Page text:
EXCLUSIVE: The Occupational Safety and Health Review Commission Judge Sharon D. Calhoun found Film Allman to have repeatedly misrepresented the facts in court and demonstrated a “plain indifference to the safety of its subordinate employees” of “the highest order” on the set of Midnight Rider which resulted in the death of Sarah Jones and the injury to several others.
In the most detailed account yet of what happened behind the scenes, the OSHA hearing and Calhoun’s subsequent ruling (read it here) — acquired through a Freedom of Information Act request by Deadline — exposed what happened when and by whom on the days leading up to the February 20, 2014 incident on the Doctortown train trestle in Georgia. Calhoun found that Film Allman “compromised industry safety standards at virtually every stage” of filming and labeled statements made by filmmaker Randall Miller and some supervising crew as “misrepresentation,” “contradictory” and “patently false,” their actions as absurd and lawyers’ arguments as “nonsensical” and “obviously untrue.”
Film Allman was the production company set up by director/producer/co-writer Miller and his wife, producer Jody Savin, to make the Gregg Allman biopic.
Court records obtained by Deadline show that attorneys for Film Allman as well as First Assistant Director Hillary Schwartz also fought vigorously against OSHA behind the scenes. Film Allman objected to witness statements taken by OSHA; argued to try to keep witness testimony out of the hearing; argued to keep the depositions of cinematographer Michael Ozier and unit production manager Jay Sedrish and Schwartz out of court saying that they were no longer employees; and it also objected to witness testimony of OSHA’s compliance and safety investigator John Vos who interviewed Schwartz and location manager Charley Baxter after incident.
Schwartz fought her subpoena to appear before the OSHA judge saying that her probation prohibited her from leaving the state of California, that she shouldn’t have to go because she resides over 100 miles from the hearing site, and that they “failed to tender mileage and fees” for her. Then Film Allman objected to the Court’s order permitting the secretary to take the depositions of Schwartz and Sedrish.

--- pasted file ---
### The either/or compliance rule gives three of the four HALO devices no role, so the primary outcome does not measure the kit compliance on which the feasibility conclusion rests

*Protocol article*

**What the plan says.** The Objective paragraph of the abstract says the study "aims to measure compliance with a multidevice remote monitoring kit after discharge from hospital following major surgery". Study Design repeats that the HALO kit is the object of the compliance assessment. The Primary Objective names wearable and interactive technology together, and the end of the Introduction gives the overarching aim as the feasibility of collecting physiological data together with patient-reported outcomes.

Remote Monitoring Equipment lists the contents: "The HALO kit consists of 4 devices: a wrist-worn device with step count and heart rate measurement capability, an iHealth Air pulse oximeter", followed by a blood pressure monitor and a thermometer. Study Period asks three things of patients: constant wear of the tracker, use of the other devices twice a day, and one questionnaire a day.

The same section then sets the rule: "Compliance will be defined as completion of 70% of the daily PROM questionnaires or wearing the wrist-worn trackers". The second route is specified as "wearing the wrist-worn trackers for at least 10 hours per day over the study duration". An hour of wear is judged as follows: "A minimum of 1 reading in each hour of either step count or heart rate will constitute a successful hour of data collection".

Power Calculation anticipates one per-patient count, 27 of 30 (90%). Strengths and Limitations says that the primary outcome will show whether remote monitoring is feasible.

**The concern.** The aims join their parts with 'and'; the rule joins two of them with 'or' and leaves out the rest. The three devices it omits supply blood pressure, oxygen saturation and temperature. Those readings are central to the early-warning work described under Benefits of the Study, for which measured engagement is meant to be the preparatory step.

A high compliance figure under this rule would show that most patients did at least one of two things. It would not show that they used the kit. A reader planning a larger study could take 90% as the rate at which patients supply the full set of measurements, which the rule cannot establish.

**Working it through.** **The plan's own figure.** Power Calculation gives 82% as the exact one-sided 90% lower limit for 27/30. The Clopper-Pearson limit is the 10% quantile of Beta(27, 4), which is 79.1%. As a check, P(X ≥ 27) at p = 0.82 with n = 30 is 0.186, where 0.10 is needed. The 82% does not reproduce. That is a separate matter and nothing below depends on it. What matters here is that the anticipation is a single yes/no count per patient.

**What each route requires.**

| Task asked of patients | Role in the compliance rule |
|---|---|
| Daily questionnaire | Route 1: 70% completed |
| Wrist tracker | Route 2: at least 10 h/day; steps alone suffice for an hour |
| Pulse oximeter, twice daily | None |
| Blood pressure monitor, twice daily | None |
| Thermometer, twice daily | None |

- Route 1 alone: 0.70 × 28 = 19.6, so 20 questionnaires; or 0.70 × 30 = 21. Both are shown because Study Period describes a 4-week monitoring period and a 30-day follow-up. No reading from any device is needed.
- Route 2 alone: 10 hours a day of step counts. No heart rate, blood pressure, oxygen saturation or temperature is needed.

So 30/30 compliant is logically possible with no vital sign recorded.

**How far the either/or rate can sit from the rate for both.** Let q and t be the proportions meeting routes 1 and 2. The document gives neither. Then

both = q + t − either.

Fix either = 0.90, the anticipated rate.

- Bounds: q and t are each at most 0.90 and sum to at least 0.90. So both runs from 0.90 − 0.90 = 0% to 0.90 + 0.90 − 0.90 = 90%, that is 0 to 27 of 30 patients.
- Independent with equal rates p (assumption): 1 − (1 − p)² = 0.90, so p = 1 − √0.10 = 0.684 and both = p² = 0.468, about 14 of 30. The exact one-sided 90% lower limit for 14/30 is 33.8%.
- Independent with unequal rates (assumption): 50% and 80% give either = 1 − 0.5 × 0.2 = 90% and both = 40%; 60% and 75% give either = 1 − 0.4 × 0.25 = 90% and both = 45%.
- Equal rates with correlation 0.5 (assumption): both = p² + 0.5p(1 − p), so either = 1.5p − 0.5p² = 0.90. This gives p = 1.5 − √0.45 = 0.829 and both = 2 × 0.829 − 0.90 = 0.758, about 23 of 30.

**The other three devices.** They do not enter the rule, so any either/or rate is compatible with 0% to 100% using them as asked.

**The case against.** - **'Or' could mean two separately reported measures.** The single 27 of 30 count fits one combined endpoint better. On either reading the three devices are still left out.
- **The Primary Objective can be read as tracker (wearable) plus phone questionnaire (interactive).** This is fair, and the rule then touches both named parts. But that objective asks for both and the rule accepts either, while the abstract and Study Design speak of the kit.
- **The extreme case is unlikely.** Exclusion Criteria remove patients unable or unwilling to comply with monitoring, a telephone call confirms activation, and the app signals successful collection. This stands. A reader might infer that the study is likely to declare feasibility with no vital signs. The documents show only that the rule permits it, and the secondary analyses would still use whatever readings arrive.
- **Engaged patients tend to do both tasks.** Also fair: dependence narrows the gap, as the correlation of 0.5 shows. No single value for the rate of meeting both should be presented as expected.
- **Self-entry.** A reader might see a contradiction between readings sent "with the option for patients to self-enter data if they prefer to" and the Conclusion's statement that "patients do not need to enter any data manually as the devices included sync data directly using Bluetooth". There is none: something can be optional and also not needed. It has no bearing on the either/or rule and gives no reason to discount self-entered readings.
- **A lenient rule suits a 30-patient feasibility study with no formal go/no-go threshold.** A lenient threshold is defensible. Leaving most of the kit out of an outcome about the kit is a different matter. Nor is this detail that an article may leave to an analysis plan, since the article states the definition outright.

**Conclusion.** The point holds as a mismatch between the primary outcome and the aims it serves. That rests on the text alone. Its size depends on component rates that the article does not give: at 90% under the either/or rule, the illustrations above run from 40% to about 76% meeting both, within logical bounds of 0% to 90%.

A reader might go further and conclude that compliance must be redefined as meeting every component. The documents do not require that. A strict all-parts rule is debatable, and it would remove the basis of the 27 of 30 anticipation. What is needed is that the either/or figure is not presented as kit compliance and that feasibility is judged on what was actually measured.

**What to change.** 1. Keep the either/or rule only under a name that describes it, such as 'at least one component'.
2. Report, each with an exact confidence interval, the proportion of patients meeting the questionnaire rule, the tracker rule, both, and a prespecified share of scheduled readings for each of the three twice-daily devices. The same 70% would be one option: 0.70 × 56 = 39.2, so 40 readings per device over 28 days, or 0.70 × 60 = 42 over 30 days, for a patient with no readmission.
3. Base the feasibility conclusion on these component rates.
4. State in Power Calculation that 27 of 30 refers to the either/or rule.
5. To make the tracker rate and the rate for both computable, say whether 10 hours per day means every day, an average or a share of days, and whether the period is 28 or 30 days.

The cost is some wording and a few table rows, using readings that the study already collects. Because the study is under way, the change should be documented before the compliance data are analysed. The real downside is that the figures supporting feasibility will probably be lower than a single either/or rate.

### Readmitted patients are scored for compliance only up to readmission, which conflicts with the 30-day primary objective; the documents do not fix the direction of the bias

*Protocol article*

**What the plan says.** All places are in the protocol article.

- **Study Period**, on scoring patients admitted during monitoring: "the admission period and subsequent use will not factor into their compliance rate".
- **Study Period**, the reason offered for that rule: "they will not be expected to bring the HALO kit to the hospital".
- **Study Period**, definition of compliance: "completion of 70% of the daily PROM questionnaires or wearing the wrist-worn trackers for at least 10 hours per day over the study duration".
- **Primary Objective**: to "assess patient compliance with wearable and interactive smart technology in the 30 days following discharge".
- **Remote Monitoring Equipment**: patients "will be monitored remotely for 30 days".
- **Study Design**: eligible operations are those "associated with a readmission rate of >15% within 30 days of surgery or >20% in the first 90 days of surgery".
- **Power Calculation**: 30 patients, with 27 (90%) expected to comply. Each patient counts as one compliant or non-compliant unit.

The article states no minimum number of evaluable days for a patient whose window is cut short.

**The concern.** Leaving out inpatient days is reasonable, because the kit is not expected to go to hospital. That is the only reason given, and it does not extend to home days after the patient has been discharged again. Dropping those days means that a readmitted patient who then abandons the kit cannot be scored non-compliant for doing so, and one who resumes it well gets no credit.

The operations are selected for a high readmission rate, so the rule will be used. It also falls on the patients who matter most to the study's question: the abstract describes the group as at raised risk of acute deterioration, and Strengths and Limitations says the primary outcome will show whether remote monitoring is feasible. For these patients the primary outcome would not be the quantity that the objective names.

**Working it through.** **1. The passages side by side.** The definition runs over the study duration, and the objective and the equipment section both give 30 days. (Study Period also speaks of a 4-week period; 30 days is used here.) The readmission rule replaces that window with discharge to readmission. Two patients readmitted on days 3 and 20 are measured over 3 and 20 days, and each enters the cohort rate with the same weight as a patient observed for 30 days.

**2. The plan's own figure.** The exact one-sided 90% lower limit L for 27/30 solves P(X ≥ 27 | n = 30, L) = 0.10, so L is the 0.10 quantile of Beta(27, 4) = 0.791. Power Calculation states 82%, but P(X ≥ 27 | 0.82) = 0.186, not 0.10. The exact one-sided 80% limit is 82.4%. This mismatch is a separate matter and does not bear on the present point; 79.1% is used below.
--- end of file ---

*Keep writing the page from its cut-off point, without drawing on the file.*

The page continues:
Despite all this, the hearing went through and in the end, the OSHA Review Commission judge ruled against the ill-fated Midnight Rider production company on Sept. 16th, upholding serious safety violations and making them pay a $74,900 fine. Jones, 27, was killed and other crew members injured (some seriously) when Miller put his crew onto live railroad tracks to “steal a scene.” And those on the crew were kept in the dark that they were on the tracks illegally.
The judge found that the “supervisory personnel” of Midnight Rider were Miller, Savin, Sedrish, Schwartz, Ozier, production designer Melissa ‘Missy’ Stewart, and Baxter. The hearing and subsequent ruling paints some of the supervising film crew as lying to their own employees, to the owner of the train tracks (CSX), and then finger-pointing to others to place blame after the tragedy.
Calhoun’s ruling followed what consisted of a four-day mini-trial in March and April and then subsequent depositions in May. It culminated with a guilty ruling of “one willful and one serious safety violation” in the on-set death and injuries. The case was known as Secretary of Labor Thomas Perez vs. Film Allman, LLC.
Further, the following is what the court documents revealed:
Midnight Rider‘s budget was about $5M and Film Allman hired 40 actors. William Hurt, who was to portray rocker Gregg Allman, was only available for a week of prep and a week of shooting, “the first week of shooting, five days,” Schwartz said under oath. So they had to film the scenes with him first.
The screenplay initially featured a scene involving the brother Allman riding together on a motorcycle. When they are stopped by street construction, they decide to circumvent the obstacle by riding down railroad tracks. To get permission for the motorcycle scene on railroad tracks, location manager Baxter contacted a rep of CSX but — citing safety concerns — the rep denied them access. The scene was then re-written by Miller and Savin so that the brothers ride through woods rather than on the tracks.
The first scene that the filmmakers were going to shoot was Scene 14, which was a dream sequence with a close-up of Hurt who portrayed the older Gregg Allman. Miller said that he believed Scene 14 would last “thirty seconds max” in the completed film. The scene reads, in part:
He opens his eyes, disoriented, and looks around:
EXT. TRAIN TRACK (D5)
His hospital bed is in the middle of a train track. Gregg gets out of the bed in his hospital whites and bare feet. He sees a BRIDGE ahead, a train trestle. It is TWIGHLIGHT (sic). On the opposite side he see the silhouette of a person, long hair rustling in the breeze.
They planned to film Scene 14 between 4 PM to 6 PM because it was “the magic hour and the light is quite pretty at that time,” according to Miller. This scheduling decision was made by Miller and Ozier “and had nothing to do with scheduling around expected train traffic,” Calhoun wrote in her ruling.
The Doctortown train trestle location was found by a Film Allman employee who performed a Google search. Baxter then contacted Rayonier seeking access to that particular trestle. Rayonier’s Communication Manager agreed to meet Baxter, Schwartz, Ozier, Sedrish and Stewart at one of the gates on the Rayonier’s fenced property and then take them to see the trestle. However, once there, she informed them that CSX owned the tracks.
A year after the fact, Miller testified in court that the Communications Manager was basically a starstruck movie fan. “She was thrilled to meet the director … she was thrilled to meet me … she was thrilled to meet me. She was thrilled to meet all the various crew and the actors.”